Lobsters in Switzerland now have to be stunned before chefs plunge them into hot water to cook them. "Crustaceans must now be stunned before killing them", say the rules adopted by the government on Wednesday that will take effect in March, according to Seafood News, which cited the London Telegraph as the source of the story.
Boiling a lobster alive will soon be considered illegal in Switzerland.
In the United Kingdom, such decapods are not classed as "animals" and therefore aren't covered by the Animal Welfare Act, so may be killed in the vengeful manner of your choosing.
Stunning a lobster before killing it is an effective way to make sure the animal does not feel any pain, Robert Elwood, a Queen's University Belfast professor told Newsweek.
The practice of transporting live crustaceans, including lobsters, on ice or in ice water is also prohibited under the new rules.
"The lobster has a rather sophisticated nervous system that, among other things, allows it to sense actions that will cause it harm", according to invertebrate zoologist Jaren G. Horsley who also said he is certain that lobsters can sense pain. An Italian court ruled last June that lobsters can not be kept on ice in restaurant kitchens because it causes them undue suffering. Instead, they must be kept "in their natural environment" to minimize their suffering. Elwood has studied crustaceans for decades and has explored whether the animals do in fact feel pain-a belief that's often debated. "We give protection to birds and mammals, now we give very little protection to decapod crustaceans - lobsters and crabs - and the question comes, why is there this difference?"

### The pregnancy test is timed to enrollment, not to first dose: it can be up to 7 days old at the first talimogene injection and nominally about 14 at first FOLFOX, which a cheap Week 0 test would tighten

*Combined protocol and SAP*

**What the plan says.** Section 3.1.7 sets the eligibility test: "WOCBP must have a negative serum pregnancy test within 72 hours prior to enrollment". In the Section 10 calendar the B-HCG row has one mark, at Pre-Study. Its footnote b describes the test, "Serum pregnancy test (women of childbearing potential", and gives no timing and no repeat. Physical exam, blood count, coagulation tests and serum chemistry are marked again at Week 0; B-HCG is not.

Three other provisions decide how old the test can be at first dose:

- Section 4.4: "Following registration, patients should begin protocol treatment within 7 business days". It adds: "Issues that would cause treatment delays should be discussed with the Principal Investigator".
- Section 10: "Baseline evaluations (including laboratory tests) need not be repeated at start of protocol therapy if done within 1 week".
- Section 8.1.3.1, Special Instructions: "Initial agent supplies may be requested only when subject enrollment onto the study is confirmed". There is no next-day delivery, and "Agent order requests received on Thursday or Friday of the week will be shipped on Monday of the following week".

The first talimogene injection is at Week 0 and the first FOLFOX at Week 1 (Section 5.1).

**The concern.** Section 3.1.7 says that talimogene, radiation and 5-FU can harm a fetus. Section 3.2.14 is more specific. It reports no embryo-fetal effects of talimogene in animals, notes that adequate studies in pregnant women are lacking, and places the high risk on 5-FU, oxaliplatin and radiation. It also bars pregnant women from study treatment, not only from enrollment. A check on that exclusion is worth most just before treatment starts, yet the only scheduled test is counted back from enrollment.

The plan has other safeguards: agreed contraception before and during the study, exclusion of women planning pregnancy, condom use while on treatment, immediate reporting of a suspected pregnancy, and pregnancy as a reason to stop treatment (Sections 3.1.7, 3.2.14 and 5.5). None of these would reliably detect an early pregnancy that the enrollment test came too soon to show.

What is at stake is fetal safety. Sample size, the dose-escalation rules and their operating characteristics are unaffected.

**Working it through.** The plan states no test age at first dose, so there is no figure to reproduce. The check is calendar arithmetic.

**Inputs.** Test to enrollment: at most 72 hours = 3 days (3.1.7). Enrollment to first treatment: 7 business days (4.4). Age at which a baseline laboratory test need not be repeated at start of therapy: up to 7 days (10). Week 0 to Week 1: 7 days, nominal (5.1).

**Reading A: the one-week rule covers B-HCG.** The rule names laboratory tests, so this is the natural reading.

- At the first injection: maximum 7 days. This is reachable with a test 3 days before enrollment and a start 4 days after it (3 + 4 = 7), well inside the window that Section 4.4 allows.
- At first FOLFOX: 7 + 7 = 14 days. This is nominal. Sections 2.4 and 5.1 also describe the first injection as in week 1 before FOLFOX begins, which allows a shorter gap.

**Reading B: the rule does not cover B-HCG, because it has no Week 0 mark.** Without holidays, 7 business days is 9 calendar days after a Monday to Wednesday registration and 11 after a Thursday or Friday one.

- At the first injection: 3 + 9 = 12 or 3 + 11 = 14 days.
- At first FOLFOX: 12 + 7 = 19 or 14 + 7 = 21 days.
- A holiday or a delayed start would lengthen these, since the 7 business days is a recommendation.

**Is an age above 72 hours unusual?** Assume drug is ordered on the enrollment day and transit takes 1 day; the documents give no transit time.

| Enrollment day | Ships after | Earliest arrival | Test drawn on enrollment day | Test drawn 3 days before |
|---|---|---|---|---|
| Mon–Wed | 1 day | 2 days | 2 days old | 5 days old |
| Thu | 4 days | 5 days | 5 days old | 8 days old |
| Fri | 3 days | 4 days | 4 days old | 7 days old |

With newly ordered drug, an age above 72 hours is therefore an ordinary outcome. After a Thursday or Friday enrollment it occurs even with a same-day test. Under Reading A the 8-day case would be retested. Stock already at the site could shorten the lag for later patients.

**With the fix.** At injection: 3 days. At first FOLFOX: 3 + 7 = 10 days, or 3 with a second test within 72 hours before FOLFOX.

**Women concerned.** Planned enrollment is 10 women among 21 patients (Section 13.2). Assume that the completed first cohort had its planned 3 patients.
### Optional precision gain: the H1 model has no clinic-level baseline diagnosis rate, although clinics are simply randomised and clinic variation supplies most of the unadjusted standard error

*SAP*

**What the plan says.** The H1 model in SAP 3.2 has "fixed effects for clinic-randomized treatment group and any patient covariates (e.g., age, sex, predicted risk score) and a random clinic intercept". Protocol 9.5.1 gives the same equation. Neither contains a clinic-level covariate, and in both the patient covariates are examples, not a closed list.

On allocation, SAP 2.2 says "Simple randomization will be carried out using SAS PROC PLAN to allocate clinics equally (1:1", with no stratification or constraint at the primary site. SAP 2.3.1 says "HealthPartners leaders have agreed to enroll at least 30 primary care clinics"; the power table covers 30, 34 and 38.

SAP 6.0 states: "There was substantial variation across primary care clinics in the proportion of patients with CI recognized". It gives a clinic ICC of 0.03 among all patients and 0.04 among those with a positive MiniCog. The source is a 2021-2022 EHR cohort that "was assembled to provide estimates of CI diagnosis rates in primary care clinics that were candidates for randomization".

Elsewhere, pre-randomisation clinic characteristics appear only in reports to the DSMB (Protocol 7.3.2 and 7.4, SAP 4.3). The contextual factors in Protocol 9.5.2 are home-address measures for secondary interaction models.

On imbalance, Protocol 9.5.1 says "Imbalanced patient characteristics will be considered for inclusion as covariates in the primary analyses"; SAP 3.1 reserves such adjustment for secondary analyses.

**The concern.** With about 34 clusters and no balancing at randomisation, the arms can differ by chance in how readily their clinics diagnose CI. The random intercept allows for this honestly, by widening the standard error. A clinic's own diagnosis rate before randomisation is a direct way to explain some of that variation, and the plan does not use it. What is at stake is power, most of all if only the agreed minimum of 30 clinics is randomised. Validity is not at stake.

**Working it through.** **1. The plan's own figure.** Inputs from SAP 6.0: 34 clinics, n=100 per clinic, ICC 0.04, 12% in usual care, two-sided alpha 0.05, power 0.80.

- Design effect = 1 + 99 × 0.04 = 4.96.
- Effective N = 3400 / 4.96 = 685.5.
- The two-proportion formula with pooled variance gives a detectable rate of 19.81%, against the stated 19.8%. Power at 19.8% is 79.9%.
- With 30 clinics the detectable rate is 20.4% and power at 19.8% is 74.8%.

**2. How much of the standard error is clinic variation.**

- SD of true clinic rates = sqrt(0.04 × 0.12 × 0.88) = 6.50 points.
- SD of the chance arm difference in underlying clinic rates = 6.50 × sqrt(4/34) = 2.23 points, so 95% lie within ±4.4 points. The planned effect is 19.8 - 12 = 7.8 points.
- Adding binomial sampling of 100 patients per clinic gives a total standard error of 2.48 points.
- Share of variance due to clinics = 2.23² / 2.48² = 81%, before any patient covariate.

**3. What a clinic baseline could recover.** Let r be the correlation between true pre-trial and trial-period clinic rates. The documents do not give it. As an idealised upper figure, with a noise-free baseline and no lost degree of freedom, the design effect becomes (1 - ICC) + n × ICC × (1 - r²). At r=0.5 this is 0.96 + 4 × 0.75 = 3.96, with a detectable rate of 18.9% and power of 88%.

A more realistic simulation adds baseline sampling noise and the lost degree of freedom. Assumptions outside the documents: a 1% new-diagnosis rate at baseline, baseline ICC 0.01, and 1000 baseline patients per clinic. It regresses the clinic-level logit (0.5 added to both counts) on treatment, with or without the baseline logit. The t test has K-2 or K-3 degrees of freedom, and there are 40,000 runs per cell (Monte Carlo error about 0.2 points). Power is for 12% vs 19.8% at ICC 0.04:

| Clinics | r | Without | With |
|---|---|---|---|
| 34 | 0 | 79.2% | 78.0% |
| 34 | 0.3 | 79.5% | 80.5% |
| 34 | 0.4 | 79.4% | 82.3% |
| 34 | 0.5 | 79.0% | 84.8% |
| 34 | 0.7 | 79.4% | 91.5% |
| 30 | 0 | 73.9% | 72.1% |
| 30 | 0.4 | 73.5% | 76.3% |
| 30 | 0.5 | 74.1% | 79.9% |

The new law doesn't mean taking lobster off the menu.
"Assessing pain is hard, even with humans", Elwood said, according to the journal Nature's news blog. The crabs always left the shelter with the shocks.
"With an experienced chef, using a large, sharp knife, thrust into the right place into the head of the lobster and then cutting down along the midway - that should kill the lobster very quickly and effectively - and is probably the most humane way in a small operation", suggests Elwood.
Elwood hopes to discourage the practice of not only boiling but also dismembering while the animal is alive.
Animal welfare advocates praised the new law and said other countries should follow suit.